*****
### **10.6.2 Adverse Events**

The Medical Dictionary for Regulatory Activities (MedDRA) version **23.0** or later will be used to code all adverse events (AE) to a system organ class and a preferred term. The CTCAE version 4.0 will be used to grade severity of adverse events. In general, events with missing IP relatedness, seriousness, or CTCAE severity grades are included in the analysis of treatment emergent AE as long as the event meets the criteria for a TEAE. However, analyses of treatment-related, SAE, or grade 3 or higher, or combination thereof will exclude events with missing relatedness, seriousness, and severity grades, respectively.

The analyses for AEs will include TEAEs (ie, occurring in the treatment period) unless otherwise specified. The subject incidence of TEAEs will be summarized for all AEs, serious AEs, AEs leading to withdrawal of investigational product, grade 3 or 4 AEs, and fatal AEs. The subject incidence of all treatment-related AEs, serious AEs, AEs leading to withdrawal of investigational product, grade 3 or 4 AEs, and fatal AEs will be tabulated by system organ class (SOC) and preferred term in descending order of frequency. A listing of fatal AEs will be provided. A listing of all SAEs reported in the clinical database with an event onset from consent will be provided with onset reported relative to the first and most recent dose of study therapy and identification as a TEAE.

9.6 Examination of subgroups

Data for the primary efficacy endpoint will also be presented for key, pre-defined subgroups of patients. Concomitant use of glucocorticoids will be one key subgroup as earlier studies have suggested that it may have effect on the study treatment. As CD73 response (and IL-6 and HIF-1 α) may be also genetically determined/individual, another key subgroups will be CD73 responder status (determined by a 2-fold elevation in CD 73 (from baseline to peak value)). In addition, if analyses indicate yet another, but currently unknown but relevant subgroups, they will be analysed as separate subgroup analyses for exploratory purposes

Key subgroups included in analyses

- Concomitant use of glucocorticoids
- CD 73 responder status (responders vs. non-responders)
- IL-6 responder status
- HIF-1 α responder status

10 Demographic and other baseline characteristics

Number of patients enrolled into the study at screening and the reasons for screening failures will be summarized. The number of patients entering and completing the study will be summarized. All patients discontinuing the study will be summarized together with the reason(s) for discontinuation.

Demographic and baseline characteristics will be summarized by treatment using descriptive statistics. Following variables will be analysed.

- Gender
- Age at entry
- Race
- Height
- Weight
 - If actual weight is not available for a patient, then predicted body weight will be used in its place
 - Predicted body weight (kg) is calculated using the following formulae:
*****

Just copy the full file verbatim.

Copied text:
### **10.6.2 Adverse Events**

The Medical Dictionary for Regulatory Activities (MedDRA) version **23.0** or later will be used to code all adverse events (AE) to a system organ class and a preferred term. The CTCAE version 4.0 will be used to grade severity of adverse events. In general, events with missing IP relatedness, seriousness, or CTCAE severity grades are included in the analysis of treatment emergent AE as long as the event meets the criteria for a TEAE. However, analyses of treatment-related, SAE, or grade 3 or higher, or combination thereof will exclude events with missing relatedness, seriousness, and severity grades, respectively.

The analyses for AEs will include TEAEs (ie, occurring in the treatment period) unless otherwise specified. The subject incidence of TEAEs will be summarized for all AEs, serious AEs, AEs leading to withdrawal of investigational product, grade 3 or 4 AEs, and fatal AEs. The subject incidence of all treatment-related AEs, serious AEs, AEs leading to withdrawal of investigational product, grade 3 or 4 AEs, and fatal AEs will be tabulated by system organ class (SOC) and preferred term in descending order of frequency. A listing of fatal AEs will be provided. A listing of all SAEs reported in the clinical database with an event onset from consent will be provided with onset reported relative to the first and most recent dose of study therapy and identification as a TEAE.

9.6 Examination of subgroups

Data for the primary efficacy endpoint will also be presented for key, pre-defined subgroups of patients. Concomitant use of glucocorticoids will be one key subgroup as earlier studies have suggested that it may have effect on the study treatment. As CD73 response (and IL-6 and HIF-1 α) may be also genetically determined/individual, another key subgroups will be CD73 responder status (determined by a 2-fold elevation in CD 73 (from baseline to peak value)). In addition, if analyses indicate yet another, but currently unknown but relevant subgroups, they will be analysed as separate subgroup analyses for exploratory purposes

Key subgroups included in analyses

- Concomitant use of glucocorticoids
- CD 73 responder status (responders vs. non-responders)
- IL-6 responder status
- HIF-1 α responder status

10 Demographic and other baseline characteristics

Number of patients enrolled into the study at screening and the reasons for screening failures will be summarized. The number of patients entering and completing the study will be summarized. All patients discontinuing the study will be summarized together with the reason(s) for discontinuation.

Demographic and baseline characteristics will be summarized by treatment using descriptive statistics. Following variables will be analysed.

- Gender
- Age at entry
- Race
- Height
- Weight
 - If actual weight is not available for a patient, then predicted body weight will be used in its place
 - Predicted body weight (kg) is calculated using the following formulae: